National Farmers' Union Scotland (NFUS) president, Andrew McCornick, has confirmed he will take part in a seminal panel discussion on the future of food, farming and the rural economy post-Brexit.
The NFUS president is set to speak as part of a panel alongside James Withers, chief executive, Scotland Food and Drink; Robert Graham, managing director, Graham's Family Dairies; and Jim Fairlie owner, The Kitchen Farmer.
The event, which will take place on Monday, July 16, at 7:00pm in United Auctions Stirling, will be chaired by Mark Stephen of BBC Radio Scotland show Out of Doors.
McCornick will focus on the key elements of NFU Scotland's proposals for a future agriculture policy as set out in its discussion document, Steps to Change.
He will also highlight the union's other red lines regarding friction-free trade, protection of high standards of production, and an immigration system that works for all parts of the industry.
“NFU Scotland has welcomed the progress that appeared to have been made after the Chequers meeting last week,” said McCornick.
The fact that the agreed negotiating stance seemed to strongly recognise the unique requirements of the agri-food sector is testament to the strong lobbying NFUS and others have done on this issue.
“However, the chaotic political process which has since overshadowed the Chequers agreement focuses the mind on how far we still have to go in convincing our political decision-makers on getting the right deal for our sector.
'The biggest challenge in our history'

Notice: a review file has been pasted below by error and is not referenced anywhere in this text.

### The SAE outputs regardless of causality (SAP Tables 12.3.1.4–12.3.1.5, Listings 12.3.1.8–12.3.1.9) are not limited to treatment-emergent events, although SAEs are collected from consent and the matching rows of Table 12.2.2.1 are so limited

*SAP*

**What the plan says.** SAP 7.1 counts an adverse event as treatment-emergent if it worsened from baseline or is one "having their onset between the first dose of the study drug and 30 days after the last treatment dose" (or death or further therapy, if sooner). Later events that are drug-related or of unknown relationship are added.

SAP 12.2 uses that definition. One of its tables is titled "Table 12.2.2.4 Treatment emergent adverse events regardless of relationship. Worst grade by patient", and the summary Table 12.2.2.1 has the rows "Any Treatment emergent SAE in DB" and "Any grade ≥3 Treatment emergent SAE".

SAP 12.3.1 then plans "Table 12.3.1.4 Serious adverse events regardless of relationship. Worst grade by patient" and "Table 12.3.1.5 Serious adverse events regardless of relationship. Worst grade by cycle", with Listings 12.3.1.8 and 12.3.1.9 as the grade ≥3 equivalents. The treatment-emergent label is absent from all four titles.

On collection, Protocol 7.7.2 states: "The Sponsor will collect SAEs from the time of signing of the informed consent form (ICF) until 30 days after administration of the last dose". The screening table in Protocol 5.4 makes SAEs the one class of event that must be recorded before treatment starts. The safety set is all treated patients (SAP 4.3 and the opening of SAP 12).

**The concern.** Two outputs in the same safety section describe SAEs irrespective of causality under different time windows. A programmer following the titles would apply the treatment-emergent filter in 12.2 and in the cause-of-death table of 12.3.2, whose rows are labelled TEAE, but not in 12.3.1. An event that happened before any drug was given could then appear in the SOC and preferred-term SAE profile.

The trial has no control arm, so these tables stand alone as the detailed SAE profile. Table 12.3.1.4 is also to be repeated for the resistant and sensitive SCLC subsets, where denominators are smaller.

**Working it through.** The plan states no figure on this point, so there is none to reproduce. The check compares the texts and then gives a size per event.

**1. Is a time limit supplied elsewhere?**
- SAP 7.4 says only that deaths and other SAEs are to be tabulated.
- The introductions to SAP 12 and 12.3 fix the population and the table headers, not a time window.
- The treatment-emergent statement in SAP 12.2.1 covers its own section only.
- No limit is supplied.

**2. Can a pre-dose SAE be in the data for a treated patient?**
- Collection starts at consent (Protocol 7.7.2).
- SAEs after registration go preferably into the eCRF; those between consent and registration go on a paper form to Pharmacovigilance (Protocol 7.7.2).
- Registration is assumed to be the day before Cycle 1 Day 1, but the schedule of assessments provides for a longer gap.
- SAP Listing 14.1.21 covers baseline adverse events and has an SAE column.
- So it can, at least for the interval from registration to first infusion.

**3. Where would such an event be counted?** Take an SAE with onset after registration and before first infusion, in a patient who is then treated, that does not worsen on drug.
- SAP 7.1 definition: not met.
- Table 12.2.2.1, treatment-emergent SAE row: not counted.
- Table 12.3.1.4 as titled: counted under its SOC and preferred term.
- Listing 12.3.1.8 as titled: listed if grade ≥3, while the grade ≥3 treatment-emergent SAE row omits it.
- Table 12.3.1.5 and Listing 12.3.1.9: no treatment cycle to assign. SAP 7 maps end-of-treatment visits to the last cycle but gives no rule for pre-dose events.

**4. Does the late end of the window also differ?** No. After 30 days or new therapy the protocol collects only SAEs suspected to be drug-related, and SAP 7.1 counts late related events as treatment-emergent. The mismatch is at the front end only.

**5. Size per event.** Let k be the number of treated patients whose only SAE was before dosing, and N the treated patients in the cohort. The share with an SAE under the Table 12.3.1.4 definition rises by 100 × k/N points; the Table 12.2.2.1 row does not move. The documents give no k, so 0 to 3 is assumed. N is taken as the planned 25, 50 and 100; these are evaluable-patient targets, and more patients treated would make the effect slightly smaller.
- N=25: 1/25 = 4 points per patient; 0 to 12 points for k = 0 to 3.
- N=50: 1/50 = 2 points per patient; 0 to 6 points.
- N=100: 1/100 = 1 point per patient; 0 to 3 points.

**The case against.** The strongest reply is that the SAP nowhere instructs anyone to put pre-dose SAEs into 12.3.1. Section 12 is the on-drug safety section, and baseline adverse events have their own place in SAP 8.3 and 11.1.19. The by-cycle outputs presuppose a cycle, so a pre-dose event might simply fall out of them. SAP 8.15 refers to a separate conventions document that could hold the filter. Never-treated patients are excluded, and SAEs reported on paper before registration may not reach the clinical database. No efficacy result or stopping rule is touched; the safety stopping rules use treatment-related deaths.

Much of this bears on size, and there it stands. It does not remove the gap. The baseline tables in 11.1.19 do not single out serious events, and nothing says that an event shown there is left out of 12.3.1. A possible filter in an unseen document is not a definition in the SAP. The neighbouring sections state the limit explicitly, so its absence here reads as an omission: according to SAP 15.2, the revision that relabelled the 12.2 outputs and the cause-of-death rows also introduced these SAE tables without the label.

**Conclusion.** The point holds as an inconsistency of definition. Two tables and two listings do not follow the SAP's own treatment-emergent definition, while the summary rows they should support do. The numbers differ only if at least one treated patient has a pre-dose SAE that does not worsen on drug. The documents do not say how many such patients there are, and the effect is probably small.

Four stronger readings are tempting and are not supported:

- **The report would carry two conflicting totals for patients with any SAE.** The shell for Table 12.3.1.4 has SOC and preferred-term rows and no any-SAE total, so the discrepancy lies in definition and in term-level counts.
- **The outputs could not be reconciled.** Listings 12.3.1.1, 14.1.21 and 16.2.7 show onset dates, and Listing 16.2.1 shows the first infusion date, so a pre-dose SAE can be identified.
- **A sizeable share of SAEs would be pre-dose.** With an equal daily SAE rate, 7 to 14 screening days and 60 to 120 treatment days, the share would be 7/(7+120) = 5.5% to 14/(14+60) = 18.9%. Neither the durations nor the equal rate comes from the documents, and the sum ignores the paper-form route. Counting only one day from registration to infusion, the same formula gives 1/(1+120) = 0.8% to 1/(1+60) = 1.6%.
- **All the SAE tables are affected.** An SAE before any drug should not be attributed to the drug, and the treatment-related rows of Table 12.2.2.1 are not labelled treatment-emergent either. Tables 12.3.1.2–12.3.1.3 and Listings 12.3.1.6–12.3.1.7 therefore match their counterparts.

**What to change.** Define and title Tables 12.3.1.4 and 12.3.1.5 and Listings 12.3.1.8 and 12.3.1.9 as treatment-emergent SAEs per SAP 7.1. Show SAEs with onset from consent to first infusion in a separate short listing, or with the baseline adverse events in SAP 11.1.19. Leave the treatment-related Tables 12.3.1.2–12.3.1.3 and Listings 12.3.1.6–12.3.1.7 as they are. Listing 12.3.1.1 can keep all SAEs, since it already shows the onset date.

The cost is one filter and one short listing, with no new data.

“Brexit presents the biggest challenge that the union and its members have faced in its 105-year history, but I am committed to ensuring that opportunities are taken to genuinely drive our industry forward.
“A large part of this will be re-drawing and re-balancing and a bold new Scottish agricultural policy, which makes Scottish agriculture productive, innovative, and above all, profitable - whilst also delivering a wide range of public and environmental benefits that are the co-products of active farming and crofting.
With Scottish Government consulting on its future plans for agricultural policy as we speak, this panel discussion comes at an opportune moment.
“Scottish farmers and crofters are the bedrock of Scotland's booming food and drinks industry, which is a prime mover in our country's economic prosperity. At the same time, agricultural businesses are key to maintaining and enhancing Scotland's unique environment and landscapes.
“I encourage NFU Scotland members to come along, ask questions, and feed in views to this important discussion.”
This is a free event; however, prior registration is needed.